by Khadeidra N. Billingsley, Department of English
In Imperial China, from the 17th to the early 20th century, individuals who wanted to pursue a career in civil service were required to pass a series of rigorous exams. These tests were only offered every few years and the results could literally change people’s lives. It goes without saying (but I will say it), that the consequences associated with cheating on such a high-stakes examination were severe, including the possibility of the death penalty. But, did that stop individuals from cheating? Not at all. In his Cheating Lessons, a seminal academic integrity text, James Lang describes how people were smuggling in test aids in their writing utensils, food, even their underwear! Even though they could die if they got caught!
Too antiquated an example? Let’s fast forward to this decade in India. Looking into a long-existing problem of cheating on medical school entrance exams, government officials found that students were engaging in all sorts of lucrative academic misconduct, ranging from hiring proxy test takers to paying testing administrators to secure their spot in the some of the country’s most elite medical schools. Since 2009, 29 people connected to a medical school entrance examination cheating ring have “mysteriously” turned up dead. Many of these individuals, mostly suspected cheaters, middlemen, and even test administrators were under investigation at the time of their death.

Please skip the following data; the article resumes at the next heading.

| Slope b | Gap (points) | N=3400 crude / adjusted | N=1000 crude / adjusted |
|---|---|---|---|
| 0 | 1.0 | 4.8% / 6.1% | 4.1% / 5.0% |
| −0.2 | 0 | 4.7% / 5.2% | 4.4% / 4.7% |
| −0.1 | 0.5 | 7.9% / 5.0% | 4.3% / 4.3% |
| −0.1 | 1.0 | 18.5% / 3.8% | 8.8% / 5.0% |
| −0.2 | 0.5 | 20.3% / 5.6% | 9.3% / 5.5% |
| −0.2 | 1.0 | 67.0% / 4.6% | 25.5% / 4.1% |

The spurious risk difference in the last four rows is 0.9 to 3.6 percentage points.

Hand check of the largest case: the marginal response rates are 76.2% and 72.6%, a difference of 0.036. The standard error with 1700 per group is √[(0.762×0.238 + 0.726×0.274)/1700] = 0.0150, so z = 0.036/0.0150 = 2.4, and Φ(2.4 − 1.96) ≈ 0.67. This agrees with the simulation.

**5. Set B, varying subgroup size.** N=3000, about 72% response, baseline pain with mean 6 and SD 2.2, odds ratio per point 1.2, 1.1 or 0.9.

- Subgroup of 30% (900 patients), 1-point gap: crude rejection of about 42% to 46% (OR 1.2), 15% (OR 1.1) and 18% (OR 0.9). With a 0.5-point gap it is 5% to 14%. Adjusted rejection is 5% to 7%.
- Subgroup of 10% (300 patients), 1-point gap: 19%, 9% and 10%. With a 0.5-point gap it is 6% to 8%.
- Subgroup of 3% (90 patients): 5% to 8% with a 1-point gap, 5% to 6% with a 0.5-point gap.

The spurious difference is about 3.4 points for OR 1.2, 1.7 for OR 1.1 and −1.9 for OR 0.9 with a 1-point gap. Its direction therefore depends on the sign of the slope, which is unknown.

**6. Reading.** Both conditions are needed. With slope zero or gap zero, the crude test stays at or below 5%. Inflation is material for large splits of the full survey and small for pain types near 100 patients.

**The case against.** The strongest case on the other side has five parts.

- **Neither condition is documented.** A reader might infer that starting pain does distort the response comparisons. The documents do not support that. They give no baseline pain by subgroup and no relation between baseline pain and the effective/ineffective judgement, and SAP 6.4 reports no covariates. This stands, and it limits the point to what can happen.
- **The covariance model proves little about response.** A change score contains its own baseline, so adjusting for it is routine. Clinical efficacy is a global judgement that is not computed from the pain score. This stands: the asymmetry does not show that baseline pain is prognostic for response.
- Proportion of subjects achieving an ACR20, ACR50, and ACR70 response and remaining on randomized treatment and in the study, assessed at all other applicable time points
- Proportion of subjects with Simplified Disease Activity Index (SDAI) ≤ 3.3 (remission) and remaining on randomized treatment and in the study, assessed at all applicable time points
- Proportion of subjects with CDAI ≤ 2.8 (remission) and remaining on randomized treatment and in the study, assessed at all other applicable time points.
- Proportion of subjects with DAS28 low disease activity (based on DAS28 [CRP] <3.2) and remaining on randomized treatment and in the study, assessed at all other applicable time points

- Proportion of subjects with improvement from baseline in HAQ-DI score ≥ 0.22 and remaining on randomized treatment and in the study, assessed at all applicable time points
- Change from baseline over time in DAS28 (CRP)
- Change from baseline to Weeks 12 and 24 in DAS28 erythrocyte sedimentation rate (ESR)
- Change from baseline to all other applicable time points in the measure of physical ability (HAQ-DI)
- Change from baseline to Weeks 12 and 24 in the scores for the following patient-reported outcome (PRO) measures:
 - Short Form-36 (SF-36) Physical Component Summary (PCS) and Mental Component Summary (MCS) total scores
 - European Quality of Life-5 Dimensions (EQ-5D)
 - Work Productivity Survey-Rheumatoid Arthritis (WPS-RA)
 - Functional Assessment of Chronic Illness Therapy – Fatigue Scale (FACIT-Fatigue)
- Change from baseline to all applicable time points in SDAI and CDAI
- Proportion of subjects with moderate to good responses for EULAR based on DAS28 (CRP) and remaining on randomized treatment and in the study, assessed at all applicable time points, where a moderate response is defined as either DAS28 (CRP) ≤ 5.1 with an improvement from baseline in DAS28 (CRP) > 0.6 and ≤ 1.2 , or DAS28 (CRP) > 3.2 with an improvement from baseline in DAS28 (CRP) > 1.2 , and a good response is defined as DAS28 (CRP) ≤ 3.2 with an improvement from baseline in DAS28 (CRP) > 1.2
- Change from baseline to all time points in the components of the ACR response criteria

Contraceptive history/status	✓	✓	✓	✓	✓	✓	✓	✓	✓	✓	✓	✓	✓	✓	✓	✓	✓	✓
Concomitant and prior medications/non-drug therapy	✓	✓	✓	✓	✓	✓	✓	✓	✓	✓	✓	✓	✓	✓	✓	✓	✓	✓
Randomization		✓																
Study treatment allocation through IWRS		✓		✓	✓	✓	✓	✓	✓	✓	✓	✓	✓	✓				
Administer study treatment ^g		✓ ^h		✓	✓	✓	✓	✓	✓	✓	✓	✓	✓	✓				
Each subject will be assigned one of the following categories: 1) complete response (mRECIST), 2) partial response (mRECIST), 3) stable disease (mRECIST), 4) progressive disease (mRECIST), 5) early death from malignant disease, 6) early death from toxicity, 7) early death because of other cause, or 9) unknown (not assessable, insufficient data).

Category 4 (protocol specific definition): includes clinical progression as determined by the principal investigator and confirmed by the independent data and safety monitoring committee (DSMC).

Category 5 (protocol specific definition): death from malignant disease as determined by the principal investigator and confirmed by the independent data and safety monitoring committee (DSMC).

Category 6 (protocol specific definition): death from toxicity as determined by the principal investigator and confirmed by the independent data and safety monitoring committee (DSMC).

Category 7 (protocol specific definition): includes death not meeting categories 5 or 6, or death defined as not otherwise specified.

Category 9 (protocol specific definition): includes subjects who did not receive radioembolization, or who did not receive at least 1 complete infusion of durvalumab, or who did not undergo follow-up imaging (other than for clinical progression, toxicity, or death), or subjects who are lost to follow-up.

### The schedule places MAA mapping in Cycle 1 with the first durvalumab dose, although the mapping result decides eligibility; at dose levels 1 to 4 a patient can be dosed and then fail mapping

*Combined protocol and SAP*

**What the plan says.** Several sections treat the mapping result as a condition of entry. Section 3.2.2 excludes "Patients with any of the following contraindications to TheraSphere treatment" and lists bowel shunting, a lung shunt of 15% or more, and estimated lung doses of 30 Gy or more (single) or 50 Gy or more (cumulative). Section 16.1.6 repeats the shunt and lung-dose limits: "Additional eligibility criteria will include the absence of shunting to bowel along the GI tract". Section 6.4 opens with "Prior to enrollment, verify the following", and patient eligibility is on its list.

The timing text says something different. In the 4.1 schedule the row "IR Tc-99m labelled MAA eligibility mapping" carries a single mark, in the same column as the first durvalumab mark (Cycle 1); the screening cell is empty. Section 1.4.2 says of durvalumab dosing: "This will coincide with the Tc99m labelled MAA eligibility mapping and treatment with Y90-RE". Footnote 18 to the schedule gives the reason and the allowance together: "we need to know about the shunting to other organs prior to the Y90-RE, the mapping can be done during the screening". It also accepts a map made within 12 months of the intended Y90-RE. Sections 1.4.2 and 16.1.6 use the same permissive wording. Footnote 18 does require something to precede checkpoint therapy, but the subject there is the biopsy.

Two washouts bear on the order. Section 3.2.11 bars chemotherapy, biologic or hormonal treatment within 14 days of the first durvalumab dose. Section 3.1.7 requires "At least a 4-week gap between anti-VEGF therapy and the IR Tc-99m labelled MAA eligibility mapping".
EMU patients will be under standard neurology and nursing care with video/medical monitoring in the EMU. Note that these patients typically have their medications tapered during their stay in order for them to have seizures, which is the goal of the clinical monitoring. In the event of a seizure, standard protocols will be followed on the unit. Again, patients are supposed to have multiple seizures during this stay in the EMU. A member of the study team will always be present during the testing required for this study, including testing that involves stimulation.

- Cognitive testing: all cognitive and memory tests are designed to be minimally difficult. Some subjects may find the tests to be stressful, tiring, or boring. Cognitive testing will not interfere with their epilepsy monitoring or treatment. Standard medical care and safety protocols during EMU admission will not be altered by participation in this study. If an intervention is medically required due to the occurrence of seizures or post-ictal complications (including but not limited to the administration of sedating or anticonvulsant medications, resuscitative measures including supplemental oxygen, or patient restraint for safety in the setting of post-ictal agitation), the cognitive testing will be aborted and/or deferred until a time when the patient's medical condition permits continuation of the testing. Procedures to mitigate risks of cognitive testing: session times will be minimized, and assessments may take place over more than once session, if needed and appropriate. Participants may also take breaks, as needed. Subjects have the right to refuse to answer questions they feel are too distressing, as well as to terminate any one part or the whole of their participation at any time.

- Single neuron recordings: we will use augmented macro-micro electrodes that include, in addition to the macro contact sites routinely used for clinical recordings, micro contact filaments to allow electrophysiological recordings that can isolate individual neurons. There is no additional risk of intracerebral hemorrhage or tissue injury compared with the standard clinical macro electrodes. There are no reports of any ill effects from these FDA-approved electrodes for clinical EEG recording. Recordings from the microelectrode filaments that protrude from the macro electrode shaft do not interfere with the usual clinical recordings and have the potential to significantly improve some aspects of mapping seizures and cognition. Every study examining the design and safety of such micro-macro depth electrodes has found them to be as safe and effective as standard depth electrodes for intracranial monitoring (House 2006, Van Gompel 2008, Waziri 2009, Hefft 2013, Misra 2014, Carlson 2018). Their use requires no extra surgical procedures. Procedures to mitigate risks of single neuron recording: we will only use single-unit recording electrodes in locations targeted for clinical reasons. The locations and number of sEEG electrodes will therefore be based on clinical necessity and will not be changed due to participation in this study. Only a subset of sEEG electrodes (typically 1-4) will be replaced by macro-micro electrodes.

Will we ever get to the point where we sentence students to death for cheating in our classrooms? Probably not. However, the UA Honor Code notes that academic misconduct offenses carry punishments as severe as “indefinite suspension” which could be equated to academic death. Yet, a recent survey distributed to UA faculty members shows that UA students are still cheating despite such a possibility. Death — even academic death — is clearly not a sufficient enough dissuader. Even though we may not be able to eliminate all instances, it is important that we work to reduce the likelihood of cheating among our students.
One possible solution may be proactivity, rather than reactivity. Lang provides us with a few ways we can help our students avoid academic death:
- Show students the inherent value in learning.
- Encourage students to learn for mastery rather than regurgitation.
- Offer frequent, low-stakes assessments rather than one final, “all-or-nothing” test or exam.
- Motivate students to capitalize on their talents, skills, and knowledge.
Although these suggestions will not eradicate cheating for good, they could definitely help our students live to see another day in our classrooms.
Khadeidra Billingsley is a graduate teaching assistant and doctoral student in the Department of English.